Managing a Multi-Generational Team - Romar Learning Solutions

With unique skill sets and perspectives, every generation has something to offer within the workforce. However, managers must approach leadership with generational differences in mind. There is disagreement among researchers on the date ranges for each generation, but in general, here is the breakdown:

  • Baby Boomers: Born 1946–1964
  • Gen X: Born 1965–1979
  • Millennials: Born 1980–1994
  • Gen Z: Born 1995–2012
  • Gen Alpha: Born 2013–2025

Romar Learning Solutions offers a few tips for managing a multi-generational team:

Leverage each generation’s strengths

Each generation and its skill sets are shaped by different educational, cultural, and social influences and what was happening in society during their formative years. Consider the economic and social climates when each generation entered the workforce and the technological advancements at the time. Recessions, pandemics, emerging technologies, and the introduction of remote/hybrid work have impacted how people of all ages perform their job functions.   

While some generations demonstrate exceptional tech skills, others may excel in client-facing scenarios that require strong verbal communication skills. Know your team members well enough to leverage their strengths and delegate accordingly for organizational success.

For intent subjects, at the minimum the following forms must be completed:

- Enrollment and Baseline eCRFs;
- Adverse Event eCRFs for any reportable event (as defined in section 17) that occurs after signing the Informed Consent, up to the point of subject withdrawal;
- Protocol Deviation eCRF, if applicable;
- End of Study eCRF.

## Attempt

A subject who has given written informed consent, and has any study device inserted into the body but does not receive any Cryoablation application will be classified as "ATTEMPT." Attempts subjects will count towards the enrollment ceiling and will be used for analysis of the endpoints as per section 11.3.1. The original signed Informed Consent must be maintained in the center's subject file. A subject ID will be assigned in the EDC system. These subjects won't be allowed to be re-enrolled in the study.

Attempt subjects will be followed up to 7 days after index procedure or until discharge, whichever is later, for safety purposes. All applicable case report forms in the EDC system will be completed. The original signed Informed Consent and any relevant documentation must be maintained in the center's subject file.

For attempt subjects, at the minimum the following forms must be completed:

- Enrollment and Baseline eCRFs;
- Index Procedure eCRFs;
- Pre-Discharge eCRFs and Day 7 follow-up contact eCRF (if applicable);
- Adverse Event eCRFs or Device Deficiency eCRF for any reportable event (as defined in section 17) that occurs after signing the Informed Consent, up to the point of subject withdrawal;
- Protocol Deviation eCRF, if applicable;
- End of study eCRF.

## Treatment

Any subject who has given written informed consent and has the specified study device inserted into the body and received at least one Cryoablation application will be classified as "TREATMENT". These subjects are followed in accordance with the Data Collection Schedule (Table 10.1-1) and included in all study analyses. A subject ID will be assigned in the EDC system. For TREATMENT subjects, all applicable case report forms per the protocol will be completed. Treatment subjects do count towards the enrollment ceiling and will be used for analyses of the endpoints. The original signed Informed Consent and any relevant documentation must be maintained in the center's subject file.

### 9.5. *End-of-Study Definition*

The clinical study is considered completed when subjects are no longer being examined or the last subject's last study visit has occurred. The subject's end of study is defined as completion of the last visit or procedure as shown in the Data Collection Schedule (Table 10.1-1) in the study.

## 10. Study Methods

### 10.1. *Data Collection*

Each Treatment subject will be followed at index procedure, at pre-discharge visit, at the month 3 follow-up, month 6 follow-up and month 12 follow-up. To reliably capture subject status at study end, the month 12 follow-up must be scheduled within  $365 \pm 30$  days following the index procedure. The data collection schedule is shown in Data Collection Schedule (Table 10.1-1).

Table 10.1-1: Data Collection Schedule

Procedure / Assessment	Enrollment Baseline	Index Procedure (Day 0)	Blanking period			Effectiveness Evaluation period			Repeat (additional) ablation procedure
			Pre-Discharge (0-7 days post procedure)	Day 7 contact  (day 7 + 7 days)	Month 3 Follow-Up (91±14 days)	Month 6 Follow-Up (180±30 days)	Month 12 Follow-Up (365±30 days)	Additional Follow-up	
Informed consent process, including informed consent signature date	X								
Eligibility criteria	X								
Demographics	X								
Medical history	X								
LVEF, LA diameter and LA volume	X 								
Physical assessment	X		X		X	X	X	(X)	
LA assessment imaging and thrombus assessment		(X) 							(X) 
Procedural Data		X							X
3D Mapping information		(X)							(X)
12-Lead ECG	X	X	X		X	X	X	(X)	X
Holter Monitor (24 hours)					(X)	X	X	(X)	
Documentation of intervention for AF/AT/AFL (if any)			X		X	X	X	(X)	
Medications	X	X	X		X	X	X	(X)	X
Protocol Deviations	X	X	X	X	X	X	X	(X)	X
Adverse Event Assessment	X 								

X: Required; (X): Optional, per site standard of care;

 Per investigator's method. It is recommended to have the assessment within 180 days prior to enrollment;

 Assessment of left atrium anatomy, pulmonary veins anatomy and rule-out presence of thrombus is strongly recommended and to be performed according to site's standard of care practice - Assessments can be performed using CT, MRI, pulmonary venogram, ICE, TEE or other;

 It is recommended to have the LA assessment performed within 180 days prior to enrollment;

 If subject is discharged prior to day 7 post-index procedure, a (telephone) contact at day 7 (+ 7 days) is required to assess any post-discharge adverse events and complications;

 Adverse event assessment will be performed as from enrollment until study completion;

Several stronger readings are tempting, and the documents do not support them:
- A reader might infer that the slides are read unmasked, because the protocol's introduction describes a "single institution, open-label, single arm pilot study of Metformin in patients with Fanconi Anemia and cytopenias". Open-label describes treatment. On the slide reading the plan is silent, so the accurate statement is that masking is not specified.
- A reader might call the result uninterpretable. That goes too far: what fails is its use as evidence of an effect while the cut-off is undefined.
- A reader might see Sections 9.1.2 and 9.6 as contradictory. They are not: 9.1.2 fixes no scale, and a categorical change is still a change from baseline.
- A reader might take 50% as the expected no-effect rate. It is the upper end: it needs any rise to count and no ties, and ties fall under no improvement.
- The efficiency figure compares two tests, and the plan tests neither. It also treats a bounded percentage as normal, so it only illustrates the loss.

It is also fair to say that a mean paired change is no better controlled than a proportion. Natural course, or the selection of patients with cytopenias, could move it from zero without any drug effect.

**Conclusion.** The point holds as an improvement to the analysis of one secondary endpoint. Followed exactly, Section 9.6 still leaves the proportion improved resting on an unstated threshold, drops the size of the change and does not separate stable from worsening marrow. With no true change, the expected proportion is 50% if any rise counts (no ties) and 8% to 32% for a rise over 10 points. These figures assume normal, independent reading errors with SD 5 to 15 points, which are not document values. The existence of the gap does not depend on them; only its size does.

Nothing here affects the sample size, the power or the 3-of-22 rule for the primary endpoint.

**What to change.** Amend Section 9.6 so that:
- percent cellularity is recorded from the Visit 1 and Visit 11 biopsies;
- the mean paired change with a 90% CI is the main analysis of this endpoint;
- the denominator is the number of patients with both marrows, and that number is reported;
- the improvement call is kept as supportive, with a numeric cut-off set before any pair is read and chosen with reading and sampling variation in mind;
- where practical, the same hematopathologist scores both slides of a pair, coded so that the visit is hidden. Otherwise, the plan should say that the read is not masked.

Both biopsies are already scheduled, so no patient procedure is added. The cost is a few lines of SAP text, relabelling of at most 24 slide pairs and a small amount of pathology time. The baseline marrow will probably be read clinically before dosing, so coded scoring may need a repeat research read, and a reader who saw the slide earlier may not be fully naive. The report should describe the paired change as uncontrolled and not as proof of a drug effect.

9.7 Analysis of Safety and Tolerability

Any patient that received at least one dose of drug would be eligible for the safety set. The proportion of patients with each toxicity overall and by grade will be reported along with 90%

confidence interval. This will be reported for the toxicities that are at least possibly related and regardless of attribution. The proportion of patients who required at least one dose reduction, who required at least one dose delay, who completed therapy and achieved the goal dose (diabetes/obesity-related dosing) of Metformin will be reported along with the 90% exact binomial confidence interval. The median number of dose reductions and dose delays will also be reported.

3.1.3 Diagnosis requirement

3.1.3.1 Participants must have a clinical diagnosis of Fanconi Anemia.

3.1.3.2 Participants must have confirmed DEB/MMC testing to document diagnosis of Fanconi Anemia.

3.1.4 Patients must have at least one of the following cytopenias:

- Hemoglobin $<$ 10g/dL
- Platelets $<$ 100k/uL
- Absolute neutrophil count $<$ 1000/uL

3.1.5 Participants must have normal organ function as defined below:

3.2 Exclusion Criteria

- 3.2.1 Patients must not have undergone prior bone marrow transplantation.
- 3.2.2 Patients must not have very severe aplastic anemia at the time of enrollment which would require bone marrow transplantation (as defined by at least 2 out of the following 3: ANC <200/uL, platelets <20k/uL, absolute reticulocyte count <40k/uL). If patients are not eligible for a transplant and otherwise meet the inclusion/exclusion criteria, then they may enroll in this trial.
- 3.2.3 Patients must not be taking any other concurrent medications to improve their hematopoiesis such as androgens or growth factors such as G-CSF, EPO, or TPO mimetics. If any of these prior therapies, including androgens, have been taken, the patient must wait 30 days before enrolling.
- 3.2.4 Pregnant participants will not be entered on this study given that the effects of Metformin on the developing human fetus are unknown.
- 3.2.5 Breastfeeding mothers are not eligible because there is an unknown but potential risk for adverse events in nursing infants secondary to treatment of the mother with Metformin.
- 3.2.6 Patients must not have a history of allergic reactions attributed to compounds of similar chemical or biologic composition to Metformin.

Challenge generational stereotypes

You’ve likely heard some controversial opinions about each generation. For instance, Gen Z is often characterized as lacking loyalty and work ethic, while Boomers are labeled as inflexible. These generational stereotypes are often unfounded and can be divisive in the workplace. The truth is each generation has positive qualities and some qualities that are not so positive. 

The best way to challenge and dismantle generational biases in the workplace is to focus on the overlaps between generations rather than their differences. Identifying similarities between team members is a great way to initiate effective teamwork. 

Learn from one another

Once you have identified and embraced the key similarities between generations, you can leverage the differences to cultivate new learning opportunities. With a wide range of skills and expertise, there are no “skill gaps” because team members can learn from one another!

When assigning matrix projects, consider each team member’s skills and what their colleagues have to gain from this collaboration. Differences don’t have to be divisive; they are instrumental in individual and organizational growth.

Interested in developing your multi-generational teams? Romar Learning Solutions can help you create training programs that drive results! Contact us today.

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